MANILA, Philippines – It's easy to think of Netflix's The Christmas Chronicles as just another feel-good Christmas movie that plays around with an all-too-familiar trope: kids meeting Santa and somehow ruining Christmas, but finding a way to fix it.
What's curious about the newly-released Netflix Original, however, is how current it feels – it's self-aware that it may easily fall into the trap of being your usual Christmas movie and makes sure to acknowledge the real-life consquences of Santa, Kate, and Teddy's adventures.
Rappler caught up with director Clay Kaytis on making a new Christmas movie, casting Kurt Russell as Saint Nick, and why it's important to always remember the good.
The story of Santa Claus or saving Christmas has been the subject of movies so many times in the past. Why tell it again?
Matt Lieberman's script was such a unique take on the traditional Christmas movie, so full of surprises and logic, actually, that it made me say: "Of course, that's how it works! Why didn't anyone ever think of that before?" From top to bottom, there was an originality that I just couldn't resist. Audiences have reacted in the same way, so I know we've succeeded in making something very special with The Christmas Chronicles.
Santa isn't really someone you would associate with Kurt Russell. What was the idea behind casting him for the role? What was it like working with him in a role that's very different from the roles most people might associate him with?
There was a line in the original script that described Santa as "a husky lumberjack of a man. Handsome, tough, strong." If that doesn't shout Kurt Russell, I don't know what does. Also, if you're a fan of Kurt, you know he can be a very funny actor and that's something we definitely wanted to tap into for Santa.
We treat Santa as a real person, not a bland homogenized symbol of Christmas. Kurt completely jumped into this role. He came into this with incredible ideas about his hair, beard, costume, Santa's backstory. He was such a fabulous and generous collaborator.
You've mostly shone in animated features. Why a live action feature this time?
For over 20 years, I had only worked in animation. I wanted to stretch my wings creatively and see what live action is all about. To see what else I can do. I haven't lost any of my passion for animation, but live action sure is incredibly fun and exciting too. It's very exciting to prove that I can do both.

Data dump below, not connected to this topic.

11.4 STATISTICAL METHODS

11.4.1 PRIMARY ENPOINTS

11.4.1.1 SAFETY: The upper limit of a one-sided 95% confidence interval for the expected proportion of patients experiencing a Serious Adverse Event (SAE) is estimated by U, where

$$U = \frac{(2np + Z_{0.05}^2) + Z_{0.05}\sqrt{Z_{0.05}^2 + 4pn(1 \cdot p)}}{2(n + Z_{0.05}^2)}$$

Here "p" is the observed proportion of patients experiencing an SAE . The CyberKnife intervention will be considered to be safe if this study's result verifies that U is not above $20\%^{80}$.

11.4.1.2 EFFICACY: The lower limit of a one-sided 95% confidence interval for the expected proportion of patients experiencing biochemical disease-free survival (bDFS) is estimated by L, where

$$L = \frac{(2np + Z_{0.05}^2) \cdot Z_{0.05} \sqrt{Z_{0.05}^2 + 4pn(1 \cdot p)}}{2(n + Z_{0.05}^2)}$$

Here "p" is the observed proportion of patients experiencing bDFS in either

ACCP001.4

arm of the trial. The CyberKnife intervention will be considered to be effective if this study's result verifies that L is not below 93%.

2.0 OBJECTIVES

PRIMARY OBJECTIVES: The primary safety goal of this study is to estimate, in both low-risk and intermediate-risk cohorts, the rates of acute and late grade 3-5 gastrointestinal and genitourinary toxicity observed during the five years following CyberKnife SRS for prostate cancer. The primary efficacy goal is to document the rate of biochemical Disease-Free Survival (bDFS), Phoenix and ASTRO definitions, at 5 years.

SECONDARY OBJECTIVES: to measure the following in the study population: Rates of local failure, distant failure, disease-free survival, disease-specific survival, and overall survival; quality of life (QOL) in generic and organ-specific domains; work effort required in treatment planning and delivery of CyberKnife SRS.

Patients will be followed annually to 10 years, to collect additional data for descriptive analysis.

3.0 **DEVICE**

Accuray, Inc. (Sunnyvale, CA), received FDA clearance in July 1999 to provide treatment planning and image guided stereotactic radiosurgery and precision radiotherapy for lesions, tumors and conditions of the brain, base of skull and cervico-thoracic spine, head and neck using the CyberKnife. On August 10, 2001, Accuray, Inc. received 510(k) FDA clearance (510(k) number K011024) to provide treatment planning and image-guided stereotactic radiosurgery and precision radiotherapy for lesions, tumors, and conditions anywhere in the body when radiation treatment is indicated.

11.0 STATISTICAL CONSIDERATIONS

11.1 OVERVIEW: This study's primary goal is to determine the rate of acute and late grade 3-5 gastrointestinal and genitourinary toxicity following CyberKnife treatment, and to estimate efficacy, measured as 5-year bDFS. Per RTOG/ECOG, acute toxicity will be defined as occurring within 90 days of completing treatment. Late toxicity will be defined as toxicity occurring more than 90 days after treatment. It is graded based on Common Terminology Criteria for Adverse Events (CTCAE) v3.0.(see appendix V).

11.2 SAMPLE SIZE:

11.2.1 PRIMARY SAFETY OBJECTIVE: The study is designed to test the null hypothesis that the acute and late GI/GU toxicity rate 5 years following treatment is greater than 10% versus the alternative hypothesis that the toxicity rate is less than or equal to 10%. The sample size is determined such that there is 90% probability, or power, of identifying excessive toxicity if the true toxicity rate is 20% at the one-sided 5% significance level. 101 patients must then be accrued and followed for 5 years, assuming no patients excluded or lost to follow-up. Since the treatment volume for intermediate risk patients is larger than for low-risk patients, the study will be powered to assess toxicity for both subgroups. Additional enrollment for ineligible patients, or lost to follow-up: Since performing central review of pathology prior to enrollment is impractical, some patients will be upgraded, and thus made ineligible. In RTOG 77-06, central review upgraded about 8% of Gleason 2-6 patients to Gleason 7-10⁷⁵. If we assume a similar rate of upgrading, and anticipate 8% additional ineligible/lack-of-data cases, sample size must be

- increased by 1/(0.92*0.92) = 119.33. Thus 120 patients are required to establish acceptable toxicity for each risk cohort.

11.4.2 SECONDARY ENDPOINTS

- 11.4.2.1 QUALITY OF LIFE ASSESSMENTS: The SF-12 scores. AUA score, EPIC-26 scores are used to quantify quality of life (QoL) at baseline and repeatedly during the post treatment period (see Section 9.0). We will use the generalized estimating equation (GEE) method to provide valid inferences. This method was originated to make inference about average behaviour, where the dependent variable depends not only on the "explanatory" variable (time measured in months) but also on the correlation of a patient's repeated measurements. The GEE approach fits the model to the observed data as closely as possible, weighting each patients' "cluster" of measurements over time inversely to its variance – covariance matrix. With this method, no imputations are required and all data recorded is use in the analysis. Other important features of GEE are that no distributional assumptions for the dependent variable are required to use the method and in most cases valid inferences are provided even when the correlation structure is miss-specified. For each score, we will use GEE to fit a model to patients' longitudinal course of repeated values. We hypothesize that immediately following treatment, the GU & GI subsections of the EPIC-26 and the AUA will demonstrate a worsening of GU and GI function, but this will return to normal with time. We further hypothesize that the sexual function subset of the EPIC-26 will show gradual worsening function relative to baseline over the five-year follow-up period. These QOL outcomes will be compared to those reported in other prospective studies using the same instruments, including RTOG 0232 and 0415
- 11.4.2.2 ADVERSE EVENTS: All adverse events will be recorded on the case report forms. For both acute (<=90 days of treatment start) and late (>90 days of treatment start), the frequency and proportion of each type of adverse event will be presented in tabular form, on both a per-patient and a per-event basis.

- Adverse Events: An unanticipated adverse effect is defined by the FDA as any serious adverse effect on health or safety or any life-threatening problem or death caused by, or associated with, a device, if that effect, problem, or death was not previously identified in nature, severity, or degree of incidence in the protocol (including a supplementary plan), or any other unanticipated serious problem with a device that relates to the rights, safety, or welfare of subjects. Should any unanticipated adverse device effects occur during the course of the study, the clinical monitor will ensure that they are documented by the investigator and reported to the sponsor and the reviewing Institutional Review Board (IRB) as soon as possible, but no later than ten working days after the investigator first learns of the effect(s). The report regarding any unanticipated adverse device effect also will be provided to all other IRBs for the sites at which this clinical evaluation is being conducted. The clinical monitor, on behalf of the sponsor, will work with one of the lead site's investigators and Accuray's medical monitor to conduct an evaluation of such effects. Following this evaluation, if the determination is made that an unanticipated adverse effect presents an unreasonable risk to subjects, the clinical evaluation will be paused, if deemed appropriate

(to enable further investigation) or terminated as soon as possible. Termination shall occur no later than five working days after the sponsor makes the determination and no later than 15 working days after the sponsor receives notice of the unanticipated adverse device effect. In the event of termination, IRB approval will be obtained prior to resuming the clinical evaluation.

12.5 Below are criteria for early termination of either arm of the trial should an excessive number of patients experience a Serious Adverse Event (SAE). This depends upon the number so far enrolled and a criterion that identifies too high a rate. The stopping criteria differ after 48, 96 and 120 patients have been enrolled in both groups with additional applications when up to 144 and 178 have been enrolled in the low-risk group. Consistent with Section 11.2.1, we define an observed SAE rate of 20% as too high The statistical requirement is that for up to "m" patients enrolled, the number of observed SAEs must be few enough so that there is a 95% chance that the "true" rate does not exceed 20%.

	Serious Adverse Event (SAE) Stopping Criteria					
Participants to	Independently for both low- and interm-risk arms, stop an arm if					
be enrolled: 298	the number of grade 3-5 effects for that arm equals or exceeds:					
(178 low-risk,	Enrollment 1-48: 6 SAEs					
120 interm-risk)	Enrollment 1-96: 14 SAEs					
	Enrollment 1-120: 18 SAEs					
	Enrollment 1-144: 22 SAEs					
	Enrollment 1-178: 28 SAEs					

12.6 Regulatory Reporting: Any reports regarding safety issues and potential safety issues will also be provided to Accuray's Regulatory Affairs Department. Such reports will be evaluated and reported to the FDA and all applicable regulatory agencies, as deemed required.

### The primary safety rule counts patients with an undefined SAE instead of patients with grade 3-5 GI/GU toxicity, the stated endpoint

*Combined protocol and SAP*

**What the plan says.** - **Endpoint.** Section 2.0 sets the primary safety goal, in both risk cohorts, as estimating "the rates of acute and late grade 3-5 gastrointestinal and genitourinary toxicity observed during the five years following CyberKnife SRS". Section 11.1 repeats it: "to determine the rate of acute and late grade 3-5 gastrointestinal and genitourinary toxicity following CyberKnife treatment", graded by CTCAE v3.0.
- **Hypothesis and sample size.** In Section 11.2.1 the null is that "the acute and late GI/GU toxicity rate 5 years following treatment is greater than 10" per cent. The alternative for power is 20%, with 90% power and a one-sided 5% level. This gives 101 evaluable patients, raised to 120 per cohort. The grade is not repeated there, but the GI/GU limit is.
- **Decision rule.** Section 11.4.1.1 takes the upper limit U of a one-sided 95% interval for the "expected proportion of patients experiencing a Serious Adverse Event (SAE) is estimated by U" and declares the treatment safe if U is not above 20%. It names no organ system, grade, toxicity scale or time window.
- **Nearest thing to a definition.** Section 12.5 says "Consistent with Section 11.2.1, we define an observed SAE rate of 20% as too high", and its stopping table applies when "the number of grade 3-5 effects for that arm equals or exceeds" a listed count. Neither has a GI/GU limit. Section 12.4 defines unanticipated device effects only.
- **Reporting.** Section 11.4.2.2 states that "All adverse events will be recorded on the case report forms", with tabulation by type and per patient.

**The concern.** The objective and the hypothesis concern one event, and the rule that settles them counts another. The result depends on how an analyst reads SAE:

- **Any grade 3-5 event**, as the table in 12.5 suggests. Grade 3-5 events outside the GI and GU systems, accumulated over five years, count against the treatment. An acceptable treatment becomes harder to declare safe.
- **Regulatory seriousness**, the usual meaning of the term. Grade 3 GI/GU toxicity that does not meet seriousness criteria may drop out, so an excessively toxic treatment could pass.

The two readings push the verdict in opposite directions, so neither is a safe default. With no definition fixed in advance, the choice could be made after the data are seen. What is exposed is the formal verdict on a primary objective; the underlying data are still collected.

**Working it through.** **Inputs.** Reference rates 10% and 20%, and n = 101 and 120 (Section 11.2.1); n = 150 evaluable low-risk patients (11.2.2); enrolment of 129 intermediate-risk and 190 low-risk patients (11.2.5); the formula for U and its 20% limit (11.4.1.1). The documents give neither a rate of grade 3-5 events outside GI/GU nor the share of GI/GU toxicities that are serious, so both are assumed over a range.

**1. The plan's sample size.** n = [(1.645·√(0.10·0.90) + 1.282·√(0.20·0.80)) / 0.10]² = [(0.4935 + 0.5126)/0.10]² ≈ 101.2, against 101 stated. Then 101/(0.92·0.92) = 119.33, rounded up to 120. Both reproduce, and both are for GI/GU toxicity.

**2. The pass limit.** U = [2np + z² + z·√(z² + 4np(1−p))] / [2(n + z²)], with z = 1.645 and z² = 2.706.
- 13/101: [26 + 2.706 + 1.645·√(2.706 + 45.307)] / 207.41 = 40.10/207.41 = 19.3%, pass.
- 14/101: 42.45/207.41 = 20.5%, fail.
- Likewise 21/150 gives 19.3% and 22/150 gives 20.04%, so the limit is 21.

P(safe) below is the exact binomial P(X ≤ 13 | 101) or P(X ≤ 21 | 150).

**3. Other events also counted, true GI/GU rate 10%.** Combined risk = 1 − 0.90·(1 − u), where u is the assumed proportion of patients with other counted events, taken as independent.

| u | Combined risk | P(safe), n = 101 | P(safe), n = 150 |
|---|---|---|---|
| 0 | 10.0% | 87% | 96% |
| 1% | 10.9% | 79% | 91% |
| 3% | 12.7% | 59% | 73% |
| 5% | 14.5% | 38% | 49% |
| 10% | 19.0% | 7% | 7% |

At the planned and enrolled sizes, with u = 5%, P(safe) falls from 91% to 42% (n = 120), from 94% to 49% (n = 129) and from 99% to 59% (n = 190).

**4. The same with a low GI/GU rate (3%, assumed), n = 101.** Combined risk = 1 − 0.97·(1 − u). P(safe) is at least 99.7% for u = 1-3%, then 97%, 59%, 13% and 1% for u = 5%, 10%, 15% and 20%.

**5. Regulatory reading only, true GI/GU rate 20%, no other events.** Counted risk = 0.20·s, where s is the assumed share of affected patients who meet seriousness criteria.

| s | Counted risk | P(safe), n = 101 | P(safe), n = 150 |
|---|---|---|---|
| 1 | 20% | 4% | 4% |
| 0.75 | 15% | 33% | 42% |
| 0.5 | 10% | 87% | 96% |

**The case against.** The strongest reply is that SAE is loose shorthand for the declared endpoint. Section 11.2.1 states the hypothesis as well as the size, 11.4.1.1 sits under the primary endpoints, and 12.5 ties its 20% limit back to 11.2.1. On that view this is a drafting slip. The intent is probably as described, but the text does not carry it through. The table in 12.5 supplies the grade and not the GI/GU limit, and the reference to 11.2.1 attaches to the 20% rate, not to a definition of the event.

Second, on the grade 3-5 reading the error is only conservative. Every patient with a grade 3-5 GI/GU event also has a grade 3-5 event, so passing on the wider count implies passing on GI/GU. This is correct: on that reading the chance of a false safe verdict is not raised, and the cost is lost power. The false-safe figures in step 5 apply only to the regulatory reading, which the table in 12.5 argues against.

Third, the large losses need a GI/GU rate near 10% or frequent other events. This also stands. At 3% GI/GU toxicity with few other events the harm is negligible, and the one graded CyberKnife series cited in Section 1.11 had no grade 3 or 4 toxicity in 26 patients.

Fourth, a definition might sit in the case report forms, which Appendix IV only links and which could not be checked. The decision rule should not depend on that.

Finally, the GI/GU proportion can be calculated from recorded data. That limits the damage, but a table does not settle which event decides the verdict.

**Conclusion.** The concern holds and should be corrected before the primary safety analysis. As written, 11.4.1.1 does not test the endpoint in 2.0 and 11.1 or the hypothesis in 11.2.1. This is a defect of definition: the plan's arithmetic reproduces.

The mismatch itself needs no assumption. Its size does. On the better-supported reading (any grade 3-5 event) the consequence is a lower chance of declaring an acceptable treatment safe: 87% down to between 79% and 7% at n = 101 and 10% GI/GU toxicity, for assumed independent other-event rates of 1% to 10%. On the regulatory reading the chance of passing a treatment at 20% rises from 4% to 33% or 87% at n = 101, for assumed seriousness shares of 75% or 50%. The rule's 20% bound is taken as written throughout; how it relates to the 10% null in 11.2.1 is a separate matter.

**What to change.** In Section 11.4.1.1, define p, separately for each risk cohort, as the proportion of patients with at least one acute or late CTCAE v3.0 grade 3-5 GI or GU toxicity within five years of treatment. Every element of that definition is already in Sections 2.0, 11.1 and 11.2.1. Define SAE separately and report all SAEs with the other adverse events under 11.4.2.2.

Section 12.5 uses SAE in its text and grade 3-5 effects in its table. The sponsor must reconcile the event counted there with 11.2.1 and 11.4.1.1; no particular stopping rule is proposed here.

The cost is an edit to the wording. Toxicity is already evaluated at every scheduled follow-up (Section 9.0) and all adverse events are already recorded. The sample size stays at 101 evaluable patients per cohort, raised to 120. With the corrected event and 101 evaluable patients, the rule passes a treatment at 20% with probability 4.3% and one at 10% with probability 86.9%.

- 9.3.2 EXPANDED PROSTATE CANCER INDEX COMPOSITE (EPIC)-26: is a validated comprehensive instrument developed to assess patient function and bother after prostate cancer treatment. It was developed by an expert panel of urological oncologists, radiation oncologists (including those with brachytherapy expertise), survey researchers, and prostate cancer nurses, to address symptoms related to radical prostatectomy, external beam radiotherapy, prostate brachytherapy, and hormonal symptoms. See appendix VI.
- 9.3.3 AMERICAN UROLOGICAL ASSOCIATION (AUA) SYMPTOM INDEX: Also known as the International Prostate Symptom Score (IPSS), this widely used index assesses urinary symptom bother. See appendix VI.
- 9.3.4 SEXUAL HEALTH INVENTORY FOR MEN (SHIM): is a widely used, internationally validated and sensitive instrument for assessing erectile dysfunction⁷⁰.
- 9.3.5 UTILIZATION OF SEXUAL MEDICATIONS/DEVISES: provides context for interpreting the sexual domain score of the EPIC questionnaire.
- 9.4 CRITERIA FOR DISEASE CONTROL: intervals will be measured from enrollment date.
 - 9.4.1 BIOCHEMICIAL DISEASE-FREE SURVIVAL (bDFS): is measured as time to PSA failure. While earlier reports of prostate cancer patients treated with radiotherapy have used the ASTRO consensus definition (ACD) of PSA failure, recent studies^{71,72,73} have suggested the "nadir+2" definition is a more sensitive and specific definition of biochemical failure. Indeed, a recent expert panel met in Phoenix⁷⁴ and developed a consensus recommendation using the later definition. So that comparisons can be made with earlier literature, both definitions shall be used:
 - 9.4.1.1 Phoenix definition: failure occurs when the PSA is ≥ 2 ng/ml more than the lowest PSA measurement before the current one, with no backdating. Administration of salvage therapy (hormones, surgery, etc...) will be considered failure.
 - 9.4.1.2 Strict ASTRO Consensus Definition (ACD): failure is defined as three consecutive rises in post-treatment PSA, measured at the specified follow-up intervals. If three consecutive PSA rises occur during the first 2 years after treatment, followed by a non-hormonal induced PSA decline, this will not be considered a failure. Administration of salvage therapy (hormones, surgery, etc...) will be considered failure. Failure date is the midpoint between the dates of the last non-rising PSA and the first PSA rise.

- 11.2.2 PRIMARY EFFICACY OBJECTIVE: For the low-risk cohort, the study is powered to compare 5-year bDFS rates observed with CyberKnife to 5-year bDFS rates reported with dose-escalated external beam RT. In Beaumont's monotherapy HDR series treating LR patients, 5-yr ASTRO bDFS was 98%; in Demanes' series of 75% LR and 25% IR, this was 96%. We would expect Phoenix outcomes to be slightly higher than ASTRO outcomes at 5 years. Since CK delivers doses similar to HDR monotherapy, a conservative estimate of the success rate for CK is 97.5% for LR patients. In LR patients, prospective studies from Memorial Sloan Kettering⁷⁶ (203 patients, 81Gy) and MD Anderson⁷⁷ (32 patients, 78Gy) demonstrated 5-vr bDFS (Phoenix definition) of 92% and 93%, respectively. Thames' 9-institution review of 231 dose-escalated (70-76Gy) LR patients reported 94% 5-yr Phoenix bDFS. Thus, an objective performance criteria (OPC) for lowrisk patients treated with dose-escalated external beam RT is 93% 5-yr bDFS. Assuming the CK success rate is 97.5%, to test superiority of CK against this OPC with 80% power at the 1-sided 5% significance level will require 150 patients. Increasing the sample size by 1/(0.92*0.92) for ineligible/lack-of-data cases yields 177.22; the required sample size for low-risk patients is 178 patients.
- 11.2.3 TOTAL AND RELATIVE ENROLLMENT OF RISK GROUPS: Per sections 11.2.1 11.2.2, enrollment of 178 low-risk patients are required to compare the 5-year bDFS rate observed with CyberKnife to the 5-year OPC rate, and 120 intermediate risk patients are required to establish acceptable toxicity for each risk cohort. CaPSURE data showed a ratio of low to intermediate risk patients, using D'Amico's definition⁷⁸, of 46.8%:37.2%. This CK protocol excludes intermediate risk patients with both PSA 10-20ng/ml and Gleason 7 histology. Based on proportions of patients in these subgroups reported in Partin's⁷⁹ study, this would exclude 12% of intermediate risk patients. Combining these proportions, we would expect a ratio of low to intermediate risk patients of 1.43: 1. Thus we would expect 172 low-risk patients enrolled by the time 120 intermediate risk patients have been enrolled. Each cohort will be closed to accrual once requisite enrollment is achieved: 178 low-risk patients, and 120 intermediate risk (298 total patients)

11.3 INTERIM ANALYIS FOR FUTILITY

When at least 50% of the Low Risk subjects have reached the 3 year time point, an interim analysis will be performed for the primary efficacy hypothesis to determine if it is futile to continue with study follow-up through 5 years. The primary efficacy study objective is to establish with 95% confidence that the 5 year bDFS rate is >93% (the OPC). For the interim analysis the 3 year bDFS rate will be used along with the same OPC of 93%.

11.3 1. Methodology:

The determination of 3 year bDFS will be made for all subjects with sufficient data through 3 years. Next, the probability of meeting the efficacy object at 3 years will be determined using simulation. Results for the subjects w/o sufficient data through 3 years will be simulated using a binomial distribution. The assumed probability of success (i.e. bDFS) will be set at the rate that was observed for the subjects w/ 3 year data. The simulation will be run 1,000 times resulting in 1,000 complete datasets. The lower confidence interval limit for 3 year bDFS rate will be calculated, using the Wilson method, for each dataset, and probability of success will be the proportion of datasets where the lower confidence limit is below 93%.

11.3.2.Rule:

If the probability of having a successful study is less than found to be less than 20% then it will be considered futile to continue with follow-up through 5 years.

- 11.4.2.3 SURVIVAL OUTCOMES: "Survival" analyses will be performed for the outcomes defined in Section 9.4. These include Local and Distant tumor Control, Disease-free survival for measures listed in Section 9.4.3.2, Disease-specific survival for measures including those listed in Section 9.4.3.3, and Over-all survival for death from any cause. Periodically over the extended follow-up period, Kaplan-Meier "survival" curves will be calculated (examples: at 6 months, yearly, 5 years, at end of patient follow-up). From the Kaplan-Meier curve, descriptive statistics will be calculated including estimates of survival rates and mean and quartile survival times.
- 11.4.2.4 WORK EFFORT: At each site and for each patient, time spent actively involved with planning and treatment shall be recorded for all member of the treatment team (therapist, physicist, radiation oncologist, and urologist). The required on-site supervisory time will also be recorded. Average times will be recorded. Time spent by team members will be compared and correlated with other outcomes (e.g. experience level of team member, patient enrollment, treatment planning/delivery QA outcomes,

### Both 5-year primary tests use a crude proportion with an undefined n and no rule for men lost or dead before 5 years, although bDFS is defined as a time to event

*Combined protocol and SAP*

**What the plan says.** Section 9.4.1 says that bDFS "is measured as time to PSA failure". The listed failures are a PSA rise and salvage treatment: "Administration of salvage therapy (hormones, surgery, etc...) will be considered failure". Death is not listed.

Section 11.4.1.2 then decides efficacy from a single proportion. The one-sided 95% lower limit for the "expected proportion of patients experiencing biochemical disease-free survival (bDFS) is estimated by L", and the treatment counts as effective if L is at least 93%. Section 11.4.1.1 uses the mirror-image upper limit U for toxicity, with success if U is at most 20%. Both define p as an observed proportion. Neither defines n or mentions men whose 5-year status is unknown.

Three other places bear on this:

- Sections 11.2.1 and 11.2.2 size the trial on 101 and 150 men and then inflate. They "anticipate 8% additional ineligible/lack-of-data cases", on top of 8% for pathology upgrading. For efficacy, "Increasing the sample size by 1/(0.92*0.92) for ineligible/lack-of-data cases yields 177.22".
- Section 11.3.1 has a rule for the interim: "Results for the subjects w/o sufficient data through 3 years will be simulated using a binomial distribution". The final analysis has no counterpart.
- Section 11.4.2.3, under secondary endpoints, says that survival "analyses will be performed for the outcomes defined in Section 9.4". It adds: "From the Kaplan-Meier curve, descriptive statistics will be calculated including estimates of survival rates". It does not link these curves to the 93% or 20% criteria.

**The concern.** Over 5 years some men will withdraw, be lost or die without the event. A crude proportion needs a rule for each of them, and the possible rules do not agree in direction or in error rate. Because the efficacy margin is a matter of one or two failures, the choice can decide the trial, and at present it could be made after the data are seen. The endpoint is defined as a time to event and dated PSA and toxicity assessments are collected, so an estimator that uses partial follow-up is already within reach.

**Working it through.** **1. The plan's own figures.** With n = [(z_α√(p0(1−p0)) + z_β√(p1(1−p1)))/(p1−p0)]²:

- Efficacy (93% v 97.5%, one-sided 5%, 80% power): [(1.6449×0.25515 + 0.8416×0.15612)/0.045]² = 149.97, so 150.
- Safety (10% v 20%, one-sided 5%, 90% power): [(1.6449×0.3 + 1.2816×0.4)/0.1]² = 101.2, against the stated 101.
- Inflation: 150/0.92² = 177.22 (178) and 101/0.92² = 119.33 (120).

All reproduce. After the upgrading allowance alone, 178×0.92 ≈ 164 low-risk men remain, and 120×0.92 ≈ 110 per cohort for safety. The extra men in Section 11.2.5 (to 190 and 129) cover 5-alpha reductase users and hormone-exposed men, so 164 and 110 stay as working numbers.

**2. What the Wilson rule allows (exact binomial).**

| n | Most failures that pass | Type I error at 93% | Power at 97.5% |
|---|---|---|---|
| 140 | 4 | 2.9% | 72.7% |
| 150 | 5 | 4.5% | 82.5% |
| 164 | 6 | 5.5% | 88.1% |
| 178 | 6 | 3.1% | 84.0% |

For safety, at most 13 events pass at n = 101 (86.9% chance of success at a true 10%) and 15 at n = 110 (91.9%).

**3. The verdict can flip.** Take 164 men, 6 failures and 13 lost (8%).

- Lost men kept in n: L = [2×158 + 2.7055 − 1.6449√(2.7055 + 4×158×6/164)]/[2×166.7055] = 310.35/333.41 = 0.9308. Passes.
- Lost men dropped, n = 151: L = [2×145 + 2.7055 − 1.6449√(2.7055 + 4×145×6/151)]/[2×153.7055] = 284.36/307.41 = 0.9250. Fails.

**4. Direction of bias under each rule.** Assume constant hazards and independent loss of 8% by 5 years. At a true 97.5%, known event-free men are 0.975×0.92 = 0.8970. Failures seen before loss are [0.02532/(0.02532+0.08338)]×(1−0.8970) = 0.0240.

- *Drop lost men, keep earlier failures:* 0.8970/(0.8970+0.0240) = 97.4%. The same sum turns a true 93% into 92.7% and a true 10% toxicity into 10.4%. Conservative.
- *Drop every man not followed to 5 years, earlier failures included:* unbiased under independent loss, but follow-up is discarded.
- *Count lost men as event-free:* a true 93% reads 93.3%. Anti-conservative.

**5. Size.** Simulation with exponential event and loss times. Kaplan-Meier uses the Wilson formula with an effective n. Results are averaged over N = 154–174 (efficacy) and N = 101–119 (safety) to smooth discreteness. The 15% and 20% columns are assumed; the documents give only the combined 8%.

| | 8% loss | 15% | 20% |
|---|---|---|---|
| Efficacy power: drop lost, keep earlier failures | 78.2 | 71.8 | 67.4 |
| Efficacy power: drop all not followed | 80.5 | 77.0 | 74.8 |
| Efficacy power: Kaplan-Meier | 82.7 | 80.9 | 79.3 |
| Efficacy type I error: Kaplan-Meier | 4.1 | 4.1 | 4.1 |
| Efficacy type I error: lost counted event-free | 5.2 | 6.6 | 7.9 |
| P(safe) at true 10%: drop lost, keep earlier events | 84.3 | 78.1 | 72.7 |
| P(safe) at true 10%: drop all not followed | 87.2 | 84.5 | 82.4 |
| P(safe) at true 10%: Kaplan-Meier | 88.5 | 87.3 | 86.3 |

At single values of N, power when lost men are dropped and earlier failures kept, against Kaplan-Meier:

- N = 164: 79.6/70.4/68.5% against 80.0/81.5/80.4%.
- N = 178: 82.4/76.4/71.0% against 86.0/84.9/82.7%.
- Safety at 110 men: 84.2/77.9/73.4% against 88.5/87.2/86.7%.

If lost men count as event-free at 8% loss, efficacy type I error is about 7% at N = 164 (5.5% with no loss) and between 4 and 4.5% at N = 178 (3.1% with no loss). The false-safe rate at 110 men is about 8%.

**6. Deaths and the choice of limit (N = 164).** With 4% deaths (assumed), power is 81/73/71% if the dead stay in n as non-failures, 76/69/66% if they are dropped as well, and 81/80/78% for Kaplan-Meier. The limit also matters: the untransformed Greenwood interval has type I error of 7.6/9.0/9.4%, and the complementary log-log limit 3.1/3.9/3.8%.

Is working on an animated feature any different from live action ones? Why or why not?
I get this question a lot and I suppose there are only a handful of us who have directed in both mediums. In the end, the principles of storytelling are the same no matter how you make a film. What is the point of a scene? What is the best shot to tell this part of the story? What can you say to the actors or animators to get the performance you need? It's the time it takes that is the big difference.
An animated film can take up to 4 years to make, and sometimes more. We made The Christmas Chronicles in just under a year. After doing my first live action film, I can say they are both very intense and rewarding processes in their own ways.
How difficult or easy it is to communicate with a mostly young (or young at heart) audience?
I have always felt very young at heart and I've never lost my love for family films. In all my years animating at Disney, I was trained to reach the entire audience, never talking down to kids.
Young audiences are very smart, very perceptive, and they can tell when you're trying too hard. So coming at stories from an honest place has always been my approach. Audiences will always react to relationships and emotion, and that's the core of what this movie is about.
What do you want viewers to take away from the movie after they've streamed The Christmas Chronicles?
We set out to rekindle and reinforce that spark of magic and wonder that happens at Christmastime for people of all ages. In the film, Santa says "People need Christmas to remind themselves of how good they can be."
If people can come away with the feeling that Christmas is really about sharing our love with the people closest to us, then I've done my job.